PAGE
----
A genetically engineered, stem-cell-derived cellular vaccine.


Despite rapid clinical translation of COVID-19 vaccines in response to the global pandemic, an opportunity remains for vaccine technology innovation to address current limitations and meet challenges of inevitable future pandemics. We describe a universal vaccine cell (UVC) genetically engineered to mimic natural physiological immunity induced upon viral infection of host cells. Cells engineered to express the severe acute respiratory syndrome coronavirus 2 (SARS-CoV-2) spike as a representative viral antigen induce robust neutralizing antibodies in immunized non-human primates. Similar titers generated in this established non-human primate (NHP) model have translated into protective human neutralizing antibody levels in SARS-CoV-2-vaccinated individuals. Animals vaccinated with ancestral spike antigens and subsequently challenged with SARS-CoV-2 Delta variant in a heterologous challenge have an approximately 3 log decrease in viral subgenomic RNA in the lungs. This cellular vaccine is designed as a scalable cell line with a modular poly-antigenic payload, allowing for rapid, large-scale clinical manufacturing and use in an evolving viral variant environment.





Published Version (Please cite this version)


Publication Info

Cooper, Amanda, Adam Sidaway, Abishek Chandrashekar, Elizabeth Latta, Krishnendu Chakraborty, Jingyou Yu, Katherine McMahan, Victoria Giffin, et al. (2022). A genetically engineered, stem-cell-derived cellular vaccine. Cell reports. Medicine, 3(12). p. 100843. 10.1016/j.xcrm.2022.100843 Retrieved from https://hdl.handle.net/10161/26543.

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Cordelia Manickam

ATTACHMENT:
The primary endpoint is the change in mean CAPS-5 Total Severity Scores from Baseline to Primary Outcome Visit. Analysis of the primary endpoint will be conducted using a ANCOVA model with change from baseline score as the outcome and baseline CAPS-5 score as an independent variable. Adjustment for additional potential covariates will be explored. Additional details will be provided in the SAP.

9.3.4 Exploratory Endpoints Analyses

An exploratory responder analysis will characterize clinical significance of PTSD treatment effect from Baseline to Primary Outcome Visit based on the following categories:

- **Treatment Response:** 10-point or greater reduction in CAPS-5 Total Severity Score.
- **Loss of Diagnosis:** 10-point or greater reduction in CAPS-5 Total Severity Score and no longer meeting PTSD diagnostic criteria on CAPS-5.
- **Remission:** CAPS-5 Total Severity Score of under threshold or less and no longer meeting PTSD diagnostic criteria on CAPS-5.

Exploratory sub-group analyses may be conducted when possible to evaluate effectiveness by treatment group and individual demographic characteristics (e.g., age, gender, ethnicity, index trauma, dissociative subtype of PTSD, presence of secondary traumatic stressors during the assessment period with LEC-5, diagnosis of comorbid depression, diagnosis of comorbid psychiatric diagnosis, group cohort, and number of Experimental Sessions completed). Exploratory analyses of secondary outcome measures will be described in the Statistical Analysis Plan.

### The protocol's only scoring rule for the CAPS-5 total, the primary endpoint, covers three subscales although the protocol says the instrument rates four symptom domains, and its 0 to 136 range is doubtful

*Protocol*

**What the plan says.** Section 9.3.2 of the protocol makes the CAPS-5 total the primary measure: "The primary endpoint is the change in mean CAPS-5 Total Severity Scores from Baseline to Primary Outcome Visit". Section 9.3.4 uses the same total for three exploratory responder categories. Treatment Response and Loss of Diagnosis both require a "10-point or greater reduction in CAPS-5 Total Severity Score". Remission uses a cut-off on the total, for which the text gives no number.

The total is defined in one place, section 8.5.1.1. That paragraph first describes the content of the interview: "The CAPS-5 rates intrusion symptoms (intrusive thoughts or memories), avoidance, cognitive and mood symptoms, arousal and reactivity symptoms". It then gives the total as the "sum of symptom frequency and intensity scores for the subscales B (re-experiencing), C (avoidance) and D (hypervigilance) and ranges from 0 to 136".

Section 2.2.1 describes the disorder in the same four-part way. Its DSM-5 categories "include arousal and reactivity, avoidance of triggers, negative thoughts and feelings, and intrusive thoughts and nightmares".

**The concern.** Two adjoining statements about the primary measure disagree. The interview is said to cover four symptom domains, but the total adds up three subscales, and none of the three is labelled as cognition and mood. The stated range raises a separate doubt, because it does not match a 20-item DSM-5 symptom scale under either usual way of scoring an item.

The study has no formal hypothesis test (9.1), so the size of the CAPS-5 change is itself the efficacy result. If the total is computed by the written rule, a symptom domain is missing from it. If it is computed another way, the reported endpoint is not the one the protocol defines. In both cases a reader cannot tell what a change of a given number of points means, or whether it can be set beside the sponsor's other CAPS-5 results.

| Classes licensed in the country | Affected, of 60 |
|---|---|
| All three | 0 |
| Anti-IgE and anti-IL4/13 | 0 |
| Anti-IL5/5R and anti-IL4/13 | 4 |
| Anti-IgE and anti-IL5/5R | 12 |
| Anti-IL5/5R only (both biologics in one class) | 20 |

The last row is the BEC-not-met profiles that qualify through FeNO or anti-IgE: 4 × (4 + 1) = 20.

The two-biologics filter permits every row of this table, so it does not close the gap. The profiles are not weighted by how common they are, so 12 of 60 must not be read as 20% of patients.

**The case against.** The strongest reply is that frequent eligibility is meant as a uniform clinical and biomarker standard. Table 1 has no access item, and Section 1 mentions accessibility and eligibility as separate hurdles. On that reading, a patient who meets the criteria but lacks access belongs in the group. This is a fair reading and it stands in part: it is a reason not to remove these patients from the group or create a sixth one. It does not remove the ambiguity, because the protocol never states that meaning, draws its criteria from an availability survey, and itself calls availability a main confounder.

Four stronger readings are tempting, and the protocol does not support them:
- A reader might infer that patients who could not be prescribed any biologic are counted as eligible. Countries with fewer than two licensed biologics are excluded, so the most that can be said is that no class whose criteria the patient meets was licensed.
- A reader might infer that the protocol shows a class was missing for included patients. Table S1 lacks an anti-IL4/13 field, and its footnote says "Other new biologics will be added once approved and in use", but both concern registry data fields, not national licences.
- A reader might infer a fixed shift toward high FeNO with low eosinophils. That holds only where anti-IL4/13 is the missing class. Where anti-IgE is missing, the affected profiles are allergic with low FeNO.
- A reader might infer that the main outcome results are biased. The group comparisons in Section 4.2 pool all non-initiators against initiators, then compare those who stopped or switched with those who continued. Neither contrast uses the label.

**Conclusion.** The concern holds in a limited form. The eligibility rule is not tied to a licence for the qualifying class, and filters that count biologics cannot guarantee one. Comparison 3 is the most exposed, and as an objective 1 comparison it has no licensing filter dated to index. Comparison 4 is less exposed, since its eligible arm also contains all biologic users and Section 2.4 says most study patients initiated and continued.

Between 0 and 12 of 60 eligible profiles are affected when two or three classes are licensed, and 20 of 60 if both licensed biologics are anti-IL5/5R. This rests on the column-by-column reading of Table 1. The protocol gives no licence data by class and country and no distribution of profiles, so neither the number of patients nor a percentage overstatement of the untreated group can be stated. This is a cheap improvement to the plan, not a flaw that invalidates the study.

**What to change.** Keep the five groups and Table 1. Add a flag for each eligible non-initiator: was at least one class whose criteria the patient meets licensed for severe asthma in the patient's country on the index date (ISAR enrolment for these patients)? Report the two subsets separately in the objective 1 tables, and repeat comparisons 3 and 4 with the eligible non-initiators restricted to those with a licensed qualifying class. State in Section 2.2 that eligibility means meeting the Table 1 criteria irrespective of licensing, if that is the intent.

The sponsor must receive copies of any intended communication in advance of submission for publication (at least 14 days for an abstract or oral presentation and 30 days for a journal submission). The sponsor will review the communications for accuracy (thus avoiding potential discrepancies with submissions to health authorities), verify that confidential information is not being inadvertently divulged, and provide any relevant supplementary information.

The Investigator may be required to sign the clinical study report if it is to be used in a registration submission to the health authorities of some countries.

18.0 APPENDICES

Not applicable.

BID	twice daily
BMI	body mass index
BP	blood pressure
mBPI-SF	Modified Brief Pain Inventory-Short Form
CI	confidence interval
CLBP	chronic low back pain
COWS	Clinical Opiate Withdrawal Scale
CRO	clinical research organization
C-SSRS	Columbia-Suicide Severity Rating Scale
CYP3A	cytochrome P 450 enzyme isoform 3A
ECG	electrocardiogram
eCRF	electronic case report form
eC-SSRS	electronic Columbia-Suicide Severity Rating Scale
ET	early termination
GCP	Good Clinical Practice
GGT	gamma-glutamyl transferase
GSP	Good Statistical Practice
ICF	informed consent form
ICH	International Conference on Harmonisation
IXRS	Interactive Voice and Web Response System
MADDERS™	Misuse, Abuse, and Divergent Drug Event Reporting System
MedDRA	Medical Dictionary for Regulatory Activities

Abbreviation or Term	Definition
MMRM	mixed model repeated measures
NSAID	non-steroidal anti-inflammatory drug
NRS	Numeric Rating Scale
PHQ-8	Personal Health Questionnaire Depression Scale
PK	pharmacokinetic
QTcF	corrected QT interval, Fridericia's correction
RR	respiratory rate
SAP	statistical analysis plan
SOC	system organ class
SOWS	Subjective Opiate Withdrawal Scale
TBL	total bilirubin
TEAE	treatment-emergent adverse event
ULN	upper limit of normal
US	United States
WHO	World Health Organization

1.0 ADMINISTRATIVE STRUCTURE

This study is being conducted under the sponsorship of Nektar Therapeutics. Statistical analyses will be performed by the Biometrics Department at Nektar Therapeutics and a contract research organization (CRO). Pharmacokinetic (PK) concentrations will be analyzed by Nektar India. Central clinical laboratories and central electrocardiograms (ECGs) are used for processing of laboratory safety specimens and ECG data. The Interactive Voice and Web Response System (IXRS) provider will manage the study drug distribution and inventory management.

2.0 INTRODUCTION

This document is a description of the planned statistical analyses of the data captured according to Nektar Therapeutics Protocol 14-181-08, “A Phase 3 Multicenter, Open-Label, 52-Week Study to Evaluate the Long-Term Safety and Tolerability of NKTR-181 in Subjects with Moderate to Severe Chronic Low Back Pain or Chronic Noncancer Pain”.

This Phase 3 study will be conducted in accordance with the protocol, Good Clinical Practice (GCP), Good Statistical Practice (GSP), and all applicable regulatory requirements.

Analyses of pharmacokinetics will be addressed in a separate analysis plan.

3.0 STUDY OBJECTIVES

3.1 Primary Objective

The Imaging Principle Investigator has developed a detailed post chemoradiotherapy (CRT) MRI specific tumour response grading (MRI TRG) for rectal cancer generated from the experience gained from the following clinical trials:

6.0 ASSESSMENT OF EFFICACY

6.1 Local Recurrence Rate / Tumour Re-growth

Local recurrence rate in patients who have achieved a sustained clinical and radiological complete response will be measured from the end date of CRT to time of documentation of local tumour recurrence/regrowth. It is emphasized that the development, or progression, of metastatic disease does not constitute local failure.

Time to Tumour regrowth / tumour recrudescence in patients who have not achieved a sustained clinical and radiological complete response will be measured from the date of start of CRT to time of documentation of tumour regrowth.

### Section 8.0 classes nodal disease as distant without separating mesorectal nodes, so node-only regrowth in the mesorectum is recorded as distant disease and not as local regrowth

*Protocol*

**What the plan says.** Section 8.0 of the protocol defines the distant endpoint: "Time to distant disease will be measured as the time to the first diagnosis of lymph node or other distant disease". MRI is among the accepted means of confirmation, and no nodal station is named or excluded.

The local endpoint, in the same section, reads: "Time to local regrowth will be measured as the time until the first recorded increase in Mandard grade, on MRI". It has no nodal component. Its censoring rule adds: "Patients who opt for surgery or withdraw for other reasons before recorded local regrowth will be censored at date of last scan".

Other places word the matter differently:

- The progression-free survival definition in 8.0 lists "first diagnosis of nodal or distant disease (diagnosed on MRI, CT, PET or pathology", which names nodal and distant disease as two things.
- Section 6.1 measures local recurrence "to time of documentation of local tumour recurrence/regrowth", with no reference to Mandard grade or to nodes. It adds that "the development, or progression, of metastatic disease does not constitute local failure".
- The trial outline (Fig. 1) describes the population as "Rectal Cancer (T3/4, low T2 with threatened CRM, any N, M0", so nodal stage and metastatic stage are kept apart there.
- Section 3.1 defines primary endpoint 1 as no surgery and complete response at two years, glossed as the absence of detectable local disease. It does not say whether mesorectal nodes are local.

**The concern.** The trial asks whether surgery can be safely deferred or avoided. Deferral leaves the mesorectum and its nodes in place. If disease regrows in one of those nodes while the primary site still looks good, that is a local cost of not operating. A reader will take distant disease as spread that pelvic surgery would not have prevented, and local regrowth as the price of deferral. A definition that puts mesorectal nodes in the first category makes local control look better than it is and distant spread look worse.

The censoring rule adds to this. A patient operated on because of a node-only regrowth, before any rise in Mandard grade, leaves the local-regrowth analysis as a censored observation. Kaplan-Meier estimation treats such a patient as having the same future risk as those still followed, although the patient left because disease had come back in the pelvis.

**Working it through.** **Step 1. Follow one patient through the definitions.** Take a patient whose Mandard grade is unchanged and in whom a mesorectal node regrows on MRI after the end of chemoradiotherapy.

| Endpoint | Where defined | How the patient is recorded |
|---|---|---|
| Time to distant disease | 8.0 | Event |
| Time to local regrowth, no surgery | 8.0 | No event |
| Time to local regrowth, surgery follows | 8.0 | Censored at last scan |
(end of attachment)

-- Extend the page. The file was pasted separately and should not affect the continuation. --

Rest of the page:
Assistant Professor in Surgery

Roger Keith Reeves

Professor in Surgery

Formerly of Harvard Medical School and Beth Israel Deaconess Medical Center, Dr. R. Keith Reeves is currently tenured Professor of Surgery at Duke University, as well as Director of the Division of Innate and Comparative Immunology and Head of Innovation Partnerships in the Center for Human Systems Immunology. He is also currently the Director of the Duke CFAR Developmental Core and Editor-in-Chief of AIDS Research and Human Retroviruses. Over his academic career he has published extensively in the field of NK cell biology, providing some of the most comprehensive analyses of NK cells and innate lymphoid cells, including the first characterization of memory NK cells in any primate species.  Dr. Reeves’ research has been supported by NIH for over a decade by individual and consortia grants, and in addition to independent work, he collaborates as part of the HIV Vaccine Trials Network (HVTN) and the BEAT-HIV Martin Delaney HIV Cure Collaboratory.   Dr. Reeves has also served on multiple standing NIH study sections (HIV Immunopathogenesis and Vaccine Development), as well as on standing and ad hoc grant review committees for amfAR, the United States-Israel Binational Science Foundation, the UK Medical Research Council and California Institute of Regenerative Medicine, among others.   Considered a global expert in NK cell biology, Dr. Reeves’ group continues to focus on cutting edge approaches to harness NK cells in the context of vaccines and antiviral therapeutics for HIV, CMV, HCV, influenza and SARSCoV2.

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